Participants are randomly assigned to receive one of the following: 1) Telephone-based CBT, 2) In-person CBT, or 3) Usual care (control).
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Macho Spouse PTSD Video Series: Post Traumatic Stress Disorder - Treatment
Our friends over at Macho Spouse - the male military spouse online community - have posted the fourth video in their Post Traumatic Stress Disorder (PTSD) series. In this video on Post Traumatic Stress Disorder (PTSD) treatment, Dr. Nicholas Lind, Co-Owner of Post Trauma Resources (Columbia, SC), shares his philosophy behind what makes PTSD treatments effective and what programs Post Trauma Resources uses to help those suffering from PTSD control their symptoms.
The National Center for PTSD is the center of excellence for research and education on the prevention, understanding, and treatment of PTSD. The Center has seven divisions across the country.
The mission of the National Resource Center for Traumatic Brain Injury (NRCTBI) is to provide relevant, practical information for professionals, persons with brain injury, and family members. We have more than two decades of experience investigating the special needs and problems of people with brain injury and their families. With input from consumers and nationally recognized experts, we have developed a wide variety of assessment tools, intervention programs, and training programs.
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The undisputed "experts" at living a fulfilling life with a brain injury are those who "have been there done that."
The purpose of this site is to connect the survivors, their family, friends and caregivers who" have been there done that" to those looking for answers to accomplish the same.
Every brain injury is unique, however, everyone's roadmap has the same elements
Learn how others have traveled their journey and build your unique roadmap.
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Traumatic Brain Injury (TBI) is a disruption of brain function resulting from a blow or jolt to the head or penetrating head injury.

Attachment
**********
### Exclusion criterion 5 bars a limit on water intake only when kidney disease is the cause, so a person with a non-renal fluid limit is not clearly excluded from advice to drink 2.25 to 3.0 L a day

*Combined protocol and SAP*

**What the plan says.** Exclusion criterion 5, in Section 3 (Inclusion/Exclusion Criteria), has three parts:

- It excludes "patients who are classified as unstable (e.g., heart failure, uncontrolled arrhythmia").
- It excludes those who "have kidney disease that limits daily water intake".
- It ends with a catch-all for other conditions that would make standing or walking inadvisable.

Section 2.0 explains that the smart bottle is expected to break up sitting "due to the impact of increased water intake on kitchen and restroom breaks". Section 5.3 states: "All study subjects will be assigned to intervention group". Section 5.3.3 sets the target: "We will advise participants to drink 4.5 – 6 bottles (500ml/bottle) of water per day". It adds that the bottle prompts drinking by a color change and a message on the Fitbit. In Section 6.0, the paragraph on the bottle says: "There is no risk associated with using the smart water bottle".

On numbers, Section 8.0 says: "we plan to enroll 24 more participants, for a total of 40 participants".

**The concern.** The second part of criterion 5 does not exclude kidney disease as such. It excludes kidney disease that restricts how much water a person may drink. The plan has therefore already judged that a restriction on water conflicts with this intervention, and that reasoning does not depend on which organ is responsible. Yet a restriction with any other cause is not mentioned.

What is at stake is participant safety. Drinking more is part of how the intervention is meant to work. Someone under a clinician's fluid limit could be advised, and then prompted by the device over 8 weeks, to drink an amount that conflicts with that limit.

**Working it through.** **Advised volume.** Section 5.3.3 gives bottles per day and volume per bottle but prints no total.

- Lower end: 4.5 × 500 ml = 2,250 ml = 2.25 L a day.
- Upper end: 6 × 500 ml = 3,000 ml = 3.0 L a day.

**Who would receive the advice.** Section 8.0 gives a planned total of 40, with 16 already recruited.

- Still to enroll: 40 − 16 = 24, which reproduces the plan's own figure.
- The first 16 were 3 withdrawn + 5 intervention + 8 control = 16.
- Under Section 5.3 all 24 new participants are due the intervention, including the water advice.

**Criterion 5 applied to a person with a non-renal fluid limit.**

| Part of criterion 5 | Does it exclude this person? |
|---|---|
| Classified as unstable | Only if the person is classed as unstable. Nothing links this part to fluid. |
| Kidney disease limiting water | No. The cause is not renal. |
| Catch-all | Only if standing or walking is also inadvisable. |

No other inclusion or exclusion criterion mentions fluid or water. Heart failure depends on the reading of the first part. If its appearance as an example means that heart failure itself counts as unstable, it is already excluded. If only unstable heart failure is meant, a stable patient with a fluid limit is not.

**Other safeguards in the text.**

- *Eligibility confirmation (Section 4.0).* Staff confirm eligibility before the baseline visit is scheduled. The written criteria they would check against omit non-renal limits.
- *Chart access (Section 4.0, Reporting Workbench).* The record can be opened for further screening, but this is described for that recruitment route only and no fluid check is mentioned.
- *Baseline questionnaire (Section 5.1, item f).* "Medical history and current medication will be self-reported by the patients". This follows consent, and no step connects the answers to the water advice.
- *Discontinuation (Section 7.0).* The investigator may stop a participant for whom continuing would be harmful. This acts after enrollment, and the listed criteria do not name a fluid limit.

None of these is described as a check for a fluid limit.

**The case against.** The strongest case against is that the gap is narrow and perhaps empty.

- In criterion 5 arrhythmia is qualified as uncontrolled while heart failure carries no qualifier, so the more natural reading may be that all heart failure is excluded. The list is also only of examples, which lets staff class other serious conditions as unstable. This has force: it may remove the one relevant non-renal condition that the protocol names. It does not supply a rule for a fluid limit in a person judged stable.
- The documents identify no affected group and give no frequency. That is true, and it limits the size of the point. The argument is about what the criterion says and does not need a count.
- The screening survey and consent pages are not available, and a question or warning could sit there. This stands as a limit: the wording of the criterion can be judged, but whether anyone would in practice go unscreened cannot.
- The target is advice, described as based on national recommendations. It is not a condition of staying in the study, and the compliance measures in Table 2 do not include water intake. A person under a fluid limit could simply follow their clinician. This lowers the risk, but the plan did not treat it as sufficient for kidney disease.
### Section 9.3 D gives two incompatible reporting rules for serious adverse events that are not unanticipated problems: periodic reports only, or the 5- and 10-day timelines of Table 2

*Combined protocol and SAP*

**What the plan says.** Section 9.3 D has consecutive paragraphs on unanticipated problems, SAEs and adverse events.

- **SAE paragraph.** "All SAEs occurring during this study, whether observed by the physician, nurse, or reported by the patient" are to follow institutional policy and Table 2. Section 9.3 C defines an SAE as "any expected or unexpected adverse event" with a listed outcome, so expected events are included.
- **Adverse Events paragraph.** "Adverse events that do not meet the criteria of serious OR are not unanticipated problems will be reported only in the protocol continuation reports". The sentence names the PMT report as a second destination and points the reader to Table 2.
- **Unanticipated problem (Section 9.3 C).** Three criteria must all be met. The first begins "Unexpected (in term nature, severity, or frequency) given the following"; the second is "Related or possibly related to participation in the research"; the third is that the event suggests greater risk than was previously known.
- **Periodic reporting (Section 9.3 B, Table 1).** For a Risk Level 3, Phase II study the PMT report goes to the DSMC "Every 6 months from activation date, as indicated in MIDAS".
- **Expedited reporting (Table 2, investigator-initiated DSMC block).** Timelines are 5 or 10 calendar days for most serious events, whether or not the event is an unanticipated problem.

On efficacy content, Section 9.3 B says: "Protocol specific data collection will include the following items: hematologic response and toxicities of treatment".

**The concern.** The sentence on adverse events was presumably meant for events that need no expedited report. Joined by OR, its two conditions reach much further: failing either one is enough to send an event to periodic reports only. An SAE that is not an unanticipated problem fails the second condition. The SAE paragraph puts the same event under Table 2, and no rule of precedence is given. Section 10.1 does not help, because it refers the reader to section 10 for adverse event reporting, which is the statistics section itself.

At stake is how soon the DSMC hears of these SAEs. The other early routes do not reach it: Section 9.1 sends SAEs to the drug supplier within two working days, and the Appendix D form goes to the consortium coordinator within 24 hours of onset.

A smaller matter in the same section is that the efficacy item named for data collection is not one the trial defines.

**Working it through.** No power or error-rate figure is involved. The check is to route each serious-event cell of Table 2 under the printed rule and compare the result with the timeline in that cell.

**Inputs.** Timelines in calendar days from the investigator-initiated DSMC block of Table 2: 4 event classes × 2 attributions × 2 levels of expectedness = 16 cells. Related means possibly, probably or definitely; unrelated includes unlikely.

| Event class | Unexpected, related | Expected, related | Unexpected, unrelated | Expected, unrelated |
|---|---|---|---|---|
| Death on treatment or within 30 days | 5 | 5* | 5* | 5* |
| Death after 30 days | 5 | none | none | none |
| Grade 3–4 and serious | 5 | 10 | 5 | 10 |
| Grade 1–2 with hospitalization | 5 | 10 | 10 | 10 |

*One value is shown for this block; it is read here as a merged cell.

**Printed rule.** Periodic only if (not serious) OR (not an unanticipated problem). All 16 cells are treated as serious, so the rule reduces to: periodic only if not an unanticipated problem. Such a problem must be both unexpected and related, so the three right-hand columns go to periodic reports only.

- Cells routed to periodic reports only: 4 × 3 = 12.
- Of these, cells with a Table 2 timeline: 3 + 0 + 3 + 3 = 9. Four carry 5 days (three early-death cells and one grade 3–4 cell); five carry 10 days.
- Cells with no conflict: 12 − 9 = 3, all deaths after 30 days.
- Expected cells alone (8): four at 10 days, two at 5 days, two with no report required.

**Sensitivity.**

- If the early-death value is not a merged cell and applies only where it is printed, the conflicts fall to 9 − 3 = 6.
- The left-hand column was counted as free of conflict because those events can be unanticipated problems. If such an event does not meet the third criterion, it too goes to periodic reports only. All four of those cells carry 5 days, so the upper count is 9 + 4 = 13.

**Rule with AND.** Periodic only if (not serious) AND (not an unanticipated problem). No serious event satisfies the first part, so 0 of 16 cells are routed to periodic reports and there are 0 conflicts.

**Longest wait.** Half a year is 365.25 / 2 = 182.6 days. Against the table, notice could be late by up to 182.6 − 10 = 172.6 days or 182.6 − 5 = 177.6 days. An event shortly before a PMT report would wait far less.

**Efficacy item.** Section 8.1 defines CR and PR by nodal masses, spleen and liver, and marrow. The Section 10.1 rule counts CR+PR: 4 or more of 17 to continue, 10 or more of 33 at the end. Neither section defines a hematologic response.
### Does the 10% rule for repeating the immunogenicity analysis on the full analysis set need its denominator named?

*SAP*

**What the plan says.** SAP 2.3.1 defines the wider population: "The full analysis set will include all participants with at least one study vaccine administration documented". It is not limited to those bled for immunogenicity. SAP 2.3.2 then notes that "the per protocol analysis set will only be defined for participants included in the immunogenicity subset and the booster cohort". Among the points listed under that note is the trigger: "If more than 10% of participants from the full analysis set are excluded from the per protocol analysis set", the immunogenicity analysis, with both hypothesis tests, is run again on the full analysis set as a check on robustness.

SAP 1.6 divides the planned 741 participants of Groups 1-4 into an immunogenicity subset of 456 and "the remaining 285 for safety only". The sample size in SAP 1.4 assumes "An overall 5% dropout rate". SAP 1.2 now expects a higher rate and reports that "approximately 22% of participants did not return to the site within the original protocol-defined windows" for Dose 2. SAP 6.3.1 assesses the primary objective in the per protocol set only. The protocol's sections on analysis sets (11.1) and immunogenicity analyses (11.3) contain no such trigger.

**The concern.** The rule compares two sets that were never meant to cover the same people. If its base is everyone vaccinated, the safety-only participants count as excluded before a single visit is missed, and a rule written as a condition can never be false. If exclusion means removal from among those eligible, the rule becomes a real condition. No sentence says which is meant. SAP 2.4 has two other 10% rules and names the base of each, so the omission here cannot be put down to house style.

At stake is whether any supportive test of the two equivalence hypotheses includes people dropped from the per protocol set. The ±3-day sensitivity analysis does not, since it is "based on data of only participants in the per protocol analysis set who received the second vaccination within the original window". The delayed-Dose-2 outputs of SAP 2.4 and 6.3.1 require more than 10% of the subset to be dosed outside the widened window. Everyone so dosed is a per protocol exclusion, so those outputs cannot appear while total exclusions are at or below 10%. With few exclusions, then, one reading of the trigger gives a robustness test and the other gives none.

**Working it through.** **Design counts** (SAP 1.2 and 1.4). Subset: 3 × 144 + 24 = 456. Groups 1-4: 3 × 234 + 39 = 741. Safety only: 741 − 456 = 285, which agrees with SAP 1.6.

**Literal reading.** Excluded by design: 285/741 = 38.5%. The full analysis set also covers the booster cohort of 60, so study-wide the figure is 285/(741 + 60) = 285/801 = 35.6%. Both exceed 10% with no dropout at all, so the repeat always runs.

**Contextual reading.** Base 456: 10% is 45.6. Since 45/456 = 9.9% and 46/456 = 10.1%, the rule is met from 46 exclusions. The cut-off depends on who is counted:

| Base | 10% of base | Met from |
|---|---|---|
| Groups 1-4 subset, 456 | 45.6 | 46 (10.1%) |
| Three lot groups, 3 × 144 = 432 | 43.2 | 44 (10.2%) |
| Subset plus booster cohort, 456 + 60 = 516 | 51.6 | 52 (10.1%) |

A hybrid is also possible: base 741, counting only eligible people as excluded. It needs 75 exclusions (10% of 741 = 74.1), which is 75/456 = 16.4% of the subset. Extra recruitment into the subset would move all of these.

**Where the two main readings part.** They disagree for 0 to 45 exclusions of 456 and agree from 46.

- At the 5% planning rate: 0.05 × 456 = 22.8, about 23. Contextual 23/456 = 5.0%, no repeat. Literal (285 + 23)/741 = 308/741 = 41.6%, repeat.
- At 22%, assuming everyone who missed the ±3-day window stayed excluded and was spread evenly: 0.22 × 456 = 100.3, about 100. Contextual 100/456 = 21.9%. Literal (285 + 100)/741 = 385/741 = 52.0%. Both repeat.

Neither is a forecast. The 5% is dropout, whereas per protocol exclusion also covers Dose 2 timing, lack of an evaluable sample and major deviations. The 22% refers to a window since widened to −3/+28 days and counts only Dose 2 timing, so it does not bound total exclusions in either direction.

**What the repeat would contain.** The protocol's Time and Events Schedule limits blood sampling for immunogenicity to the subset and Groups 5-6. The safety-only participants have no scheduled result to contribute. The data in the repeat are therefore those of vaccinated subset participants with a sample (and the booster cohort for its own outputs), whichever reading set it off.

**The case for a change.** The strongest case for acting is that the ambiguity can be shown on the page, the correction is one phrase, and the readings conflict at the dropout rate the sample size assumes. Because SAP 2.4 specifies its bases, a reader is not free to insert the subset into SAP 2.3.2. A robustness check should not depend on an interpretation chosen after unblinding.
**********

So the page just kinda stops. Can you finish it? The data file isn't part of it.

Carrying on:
TBIs can occur on the battlefield, on the football field, on the playground, in a car accident, and even at home.
There are four categories of TBI including mild, moderate, severe and penetrating.
A mild TBI (mTBI), which is also known as a concussion, is the most common form of TBI.
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The Traumatic Brain Injury Survival Guide website is an online book by Dr. Glen Johnson, a Clinical Neuropsychologist and Clinical Director of the Neuro-Recovery Head Injury Program in Traverse City, MI. The website is setup like a book with links to chapters, and the information is focused specifically on TBI and is given very concisely in laymen's terms.
The goal of this online book is to better prepare the person with the head injury and family for the long road ahead.
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The Blinded Veterans Association (BVA) is a U.S non-profit organization that was established to "help veterans and their families meet and overcome the challenges of blindness".
Services from BVA are available to all veterans who have become blind, either during or after active duty. The BVA has its headquarters in Washington, D.C. BVA is a 503(c)(3) registered nonprofit; for the 2008-2009 Fiscal year, BVA's income was $4.2 million.
After running into a young homeless veteran at a mall, Adam decided there needed to be more programs out there to help vets reintegrate back into society.
In April 2010 he started Veterans Farm in Jacksonville, Florida.
The farm trains veterans during six to nine month fellowships and gets them back on their feet. Fellow Shawn Rankin came to farm from Michigan after no one would employ him due to injuries sustained serving in the Navy. He was homeless and now has a house and is starting a farm.
Handheld technology helping to heal the invisible scars of war.
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March is Brain Injury Awareness Month and Army Medicine is taking this time to increase awareness about it. Watch this video to see Lt. Gen. Patricia D. Horoho's message to the soldiers about how the Army is leading the charge in care, education, and technology to treat those with traumatic brain injuries.
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In a deployed environment servicemembers are subject to risks such as post Traumatic Stress Disorder and Traumatic Brain Injury. Cases vary in severity but some can be treated in theater allowing servicemembers to return to duty. The Occupational Therapy Team is just one of the specialized groups that work together to help the wounded warriors.
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Sgt. Johnny Mangum shares his story about struggling with post-traumatic stress disorder, and his unique method for coping and overcoming it in the hope that it inspires and helps others to seek assistance.
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A Backpack Journalist interns Hannah and Stacey spend a day at Turner Field Ball Park during the Memorial Day game to interview some interesting people who are dedicated to helping military families, including Gen. (RET) Peter Chiarelli, CEO of 1mind4research.org - a leading organization specializing in treating Post Traumatic Stress Injury.